In our opinion, these criticisms highlight the downside of the moral hazard problem. When a policy protects a person from risk, it should not be a surprise that risky behavior follows. However, none of these criticisms discuss the alternative. If the Fed doesn’t engage in yield curve control, the strength in housing will fizzle. If the Fed had not put the backstops in place in March, the financial markets would have seized up, and another 2008 (or worse) would have likely developed. Officials often discuss implementing “macroprudential” policies. Putting such policies in place does work—Glass/Steagall did a great job making the financial system safe at the cost of deep inefficiency. But, even there, financiers eventually figured out how to evade these sanctions. There is no simple solution. If you allow financial discipline to work, you have to live with occasional financial panics, and such events have become politically unpalatable. If you protect the system from panic, excessive risk-taking tends to follow. We do closely follow these criticisms because if Congress decides to limit the ability of the Fed to act, the potential for a financial accident will increase.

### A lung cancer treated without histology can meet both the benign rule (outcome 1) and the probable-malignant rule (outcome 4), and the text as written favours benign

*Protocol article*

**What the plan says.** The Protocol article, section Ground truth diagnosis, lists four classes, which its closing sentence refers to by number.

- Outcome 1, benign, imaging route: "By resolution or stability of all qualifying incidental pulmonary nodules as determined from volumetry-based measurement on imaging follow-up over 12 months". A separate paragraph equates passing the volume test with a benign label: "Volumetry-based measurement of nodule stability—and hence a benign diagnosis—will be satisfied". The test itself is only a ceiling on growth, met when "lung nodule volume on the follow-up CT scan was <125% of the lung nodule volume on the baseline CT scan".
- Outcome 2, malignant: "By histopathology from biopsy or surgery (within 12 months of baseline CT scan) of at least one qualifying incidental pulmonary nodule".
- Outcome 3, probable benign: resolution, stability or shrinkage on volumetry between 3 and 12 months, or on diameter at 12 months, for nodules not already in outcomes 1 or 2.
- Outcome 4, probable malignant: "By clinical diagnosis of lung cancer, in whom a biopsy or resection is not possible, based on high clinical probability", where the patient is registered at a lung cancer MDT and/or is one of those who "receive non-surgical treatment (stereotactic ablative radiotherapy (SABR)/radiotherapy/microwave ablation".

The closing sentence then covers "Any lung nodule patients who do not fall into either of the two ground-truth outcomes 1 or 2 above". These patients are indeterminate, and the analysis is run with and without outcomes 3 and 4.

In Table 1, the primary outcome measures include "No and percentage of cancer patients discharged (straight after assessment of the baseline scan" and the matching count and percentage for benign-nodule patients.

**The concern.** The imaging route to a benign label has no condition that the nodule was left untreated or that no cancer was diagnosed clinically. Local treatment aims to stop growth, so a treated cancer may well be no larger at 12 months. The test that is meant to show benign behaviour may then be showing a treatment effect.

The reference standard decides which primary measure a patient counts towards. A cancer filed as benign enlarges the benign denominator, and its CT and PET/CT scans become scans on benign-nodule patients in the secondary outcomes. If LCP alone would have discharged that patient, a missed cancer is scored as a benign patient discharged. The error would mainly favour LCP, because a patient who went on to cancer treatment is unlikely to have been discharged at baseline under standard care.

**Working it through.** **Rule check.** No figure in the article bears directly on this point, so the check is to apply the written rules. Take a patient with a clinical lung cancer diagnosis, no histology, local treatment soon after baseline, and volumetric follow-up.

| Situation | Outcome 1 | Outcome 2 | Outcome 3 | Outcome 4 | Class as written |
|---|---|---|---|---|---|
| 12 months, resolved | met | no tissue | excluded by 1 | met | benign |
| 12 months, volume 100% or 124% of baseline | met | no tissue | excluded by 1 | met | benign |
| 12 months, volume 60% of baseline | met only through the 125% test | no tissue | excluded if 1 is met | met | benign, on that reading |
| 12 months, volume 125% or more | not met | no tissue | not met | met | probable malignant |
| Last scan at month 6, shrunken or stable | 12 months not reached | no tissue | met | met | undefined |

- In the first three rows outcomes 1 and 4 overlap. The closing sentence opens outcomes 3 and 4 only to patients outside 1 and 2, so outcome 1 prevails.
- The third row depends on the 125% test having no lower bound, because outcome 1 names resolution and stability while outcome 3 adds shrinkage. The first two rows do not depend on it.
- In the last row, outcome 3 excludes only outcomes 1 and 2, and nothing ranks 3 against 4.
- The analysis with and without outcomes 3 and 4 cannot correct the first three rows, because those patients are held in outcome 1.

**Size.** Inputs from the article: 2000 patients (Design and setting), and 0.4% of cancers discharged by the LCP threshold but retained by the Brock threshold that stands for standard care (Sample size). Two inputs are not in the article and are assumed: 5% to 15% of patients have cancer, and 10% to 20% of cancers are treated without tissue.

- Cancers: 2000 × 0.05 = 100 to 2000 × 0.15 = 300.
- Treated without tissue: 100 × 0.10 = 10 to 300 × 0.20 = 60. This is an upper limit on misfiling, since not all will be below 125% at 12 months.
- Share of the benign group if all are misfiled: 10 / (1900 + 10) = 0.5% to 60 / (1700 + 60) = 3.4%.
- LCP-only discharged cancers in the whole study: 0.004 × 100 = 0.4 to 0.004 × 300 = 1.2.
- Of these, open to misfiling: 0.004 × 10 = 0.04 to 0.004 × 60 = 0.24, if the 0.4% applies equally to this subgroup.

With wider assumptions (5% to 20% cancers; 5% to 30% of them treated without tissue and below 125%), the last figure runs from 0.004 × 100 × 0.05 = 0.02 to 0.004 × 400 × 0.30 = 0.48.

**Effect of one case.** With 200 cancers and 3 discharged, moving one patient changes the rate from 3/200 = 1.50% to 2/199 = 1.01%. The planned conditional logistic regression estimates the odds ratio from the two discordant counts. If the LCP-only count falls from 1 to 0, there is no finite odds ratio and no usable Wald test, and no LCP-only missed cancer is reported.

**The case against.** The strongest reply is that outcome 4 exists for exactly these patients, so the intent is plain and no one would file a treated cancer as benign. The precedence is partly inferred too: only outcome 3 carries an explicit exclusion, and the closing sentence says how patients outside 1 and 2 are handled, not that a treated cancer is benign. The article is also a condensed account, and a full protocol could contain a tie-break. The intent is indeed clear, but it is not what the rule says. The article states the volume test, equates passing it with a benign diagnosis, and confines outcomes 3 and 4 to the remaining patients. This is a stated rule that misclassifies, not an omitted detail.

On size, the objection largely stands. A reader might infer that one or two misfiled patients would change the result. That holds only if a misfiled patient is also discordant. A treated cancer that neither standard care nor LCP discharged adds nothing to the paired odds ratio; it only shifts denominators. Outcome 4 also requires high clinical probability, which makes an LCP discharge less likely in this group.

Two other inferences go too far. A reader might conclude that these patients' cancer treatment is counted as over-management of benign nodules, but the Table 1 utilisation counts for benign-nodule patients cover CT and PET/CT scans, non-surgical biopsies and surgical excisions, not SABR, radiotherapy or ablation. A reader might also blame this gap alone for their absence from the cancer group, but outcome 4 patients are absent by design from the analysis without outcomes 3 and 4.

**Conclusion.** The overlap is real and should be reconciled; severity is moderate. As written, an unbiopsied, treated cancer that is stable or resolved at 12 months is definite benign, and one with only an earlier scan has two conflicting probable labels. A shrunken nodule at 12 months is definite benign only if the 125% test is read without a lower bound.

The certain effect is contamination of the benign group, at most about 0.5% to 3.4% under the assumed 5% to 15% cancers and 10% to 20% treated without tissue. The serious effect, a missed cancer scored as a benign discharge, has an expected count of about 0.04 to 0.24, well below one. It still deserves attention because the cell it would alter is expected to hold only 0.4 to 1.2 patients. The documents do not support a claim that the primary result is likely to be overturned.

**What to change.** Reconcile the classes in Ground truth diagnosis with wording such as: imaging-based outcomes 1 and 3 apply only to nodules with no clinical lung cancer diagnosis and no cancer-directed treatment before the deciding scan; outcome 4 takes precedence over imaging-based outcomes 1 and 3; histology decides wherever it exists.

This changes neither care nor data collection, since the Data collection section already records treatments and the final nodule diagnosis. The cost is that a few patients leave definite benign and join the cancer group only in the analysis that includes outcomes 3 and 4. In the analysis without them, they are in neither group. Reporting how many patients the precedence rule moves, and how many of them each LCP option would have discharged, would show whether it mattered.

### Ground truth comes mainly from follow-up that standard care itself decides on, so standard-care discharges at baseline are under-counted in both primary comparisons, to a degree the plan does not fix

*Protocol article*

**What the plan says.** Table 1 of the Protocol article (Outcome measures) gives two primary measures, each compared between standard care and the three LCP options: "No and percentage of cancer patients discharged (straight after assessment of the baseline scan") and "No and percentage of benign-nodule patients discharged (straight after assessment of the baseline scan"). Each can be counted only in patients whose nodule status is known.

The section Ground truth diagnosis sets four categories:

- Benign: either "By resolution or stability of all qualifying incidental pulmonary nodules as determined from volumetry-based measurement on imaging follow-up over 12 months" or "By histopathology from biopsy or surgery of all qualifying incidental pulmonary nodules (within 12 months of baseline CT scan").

China: In the waning days of the Trump administration, Taiwan, tariffs, and investment policy each remain in focus.